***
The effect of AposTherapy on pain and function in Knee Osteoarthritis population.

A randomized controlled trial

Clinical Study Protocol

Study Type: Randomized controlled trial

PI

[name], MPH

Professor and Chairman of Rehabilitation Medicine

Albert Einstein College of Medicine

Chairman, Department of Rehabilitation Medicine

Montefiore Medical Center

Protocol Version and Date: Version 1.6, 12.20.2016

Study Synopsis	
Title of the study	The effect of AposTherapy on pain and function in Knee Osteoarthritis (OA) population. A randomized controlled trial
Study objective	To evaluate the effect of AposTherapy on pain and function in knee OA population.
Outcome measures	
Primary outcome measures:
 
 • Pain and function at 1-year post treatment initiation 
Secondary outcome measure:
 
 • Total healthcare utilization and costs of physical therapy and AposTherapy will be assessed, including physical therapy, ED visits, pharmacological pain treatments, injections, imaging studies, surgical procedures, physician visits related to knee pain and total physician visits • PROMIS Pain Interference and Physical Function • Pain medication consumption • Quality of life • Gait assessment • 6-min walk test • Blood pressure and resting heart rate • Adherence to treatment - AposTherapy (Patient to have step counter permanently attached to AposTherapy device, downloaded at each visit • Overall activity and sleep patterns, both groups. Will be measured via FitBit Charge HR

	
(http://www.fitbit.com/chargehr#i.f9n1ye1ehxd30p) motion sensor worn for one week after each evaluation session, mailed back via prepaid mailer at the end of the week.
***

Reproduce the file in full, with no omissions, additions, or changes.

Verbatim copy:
The effect of AposTherapy on pain and function in Knee Osteoarthritis population.

A randomized controlled trial

Clinical Study Protocol

Study Type: Randomized controlled trial

PI

[name], MPH

Professor and Chairman of Rehabilitation Medicine

Albert Einstein College of Medicine

Chairman, Department of Rehabilitation Medicine

Montefiore Medical Center

Protocol Version and Date: Version 1.6, 12.20.2016

Study Synopsis	
Title of the study	The effect of AposTherapy on pain and function in Knee Osteoarthritis (OA) population. A randomized controlled trial
Study objective	To evaluate the effect of AposTherapy on pain and function in knee OA population.
Outcome measures	
Primary outcome measures:
 
 • Pain and function at 1-year post treatment initiation 
Secondary outcome measure:
 
 • Total healthcare utilization and costs of physical therapy and AposTherapy will be assessed, including physical therapy, ED visits, pharmacological pain treatments, injections, imaging studies, surgical procedures, physician visits related to knee pain and total physician visits • PROMIS Pain Interference and Physical Function • Pain medication consumption • Quality of life • Gait assessment • 6-min walk test • Blood pressure and resting heart rate • Adherence to treatment - AposTherapy (Patient to have step counter permanently attached to AposTherapy device, downloaded at each visit • Overall activity and sleep patterns, both groups. Will be measured via FitBit Charge HR

	
(http://www.fitbit.com/chargehr#i.f9n1ye1ehxd30p) motion sensor worn for one week after each evaluation session, mailed back via prepaid mailer at the end of the week.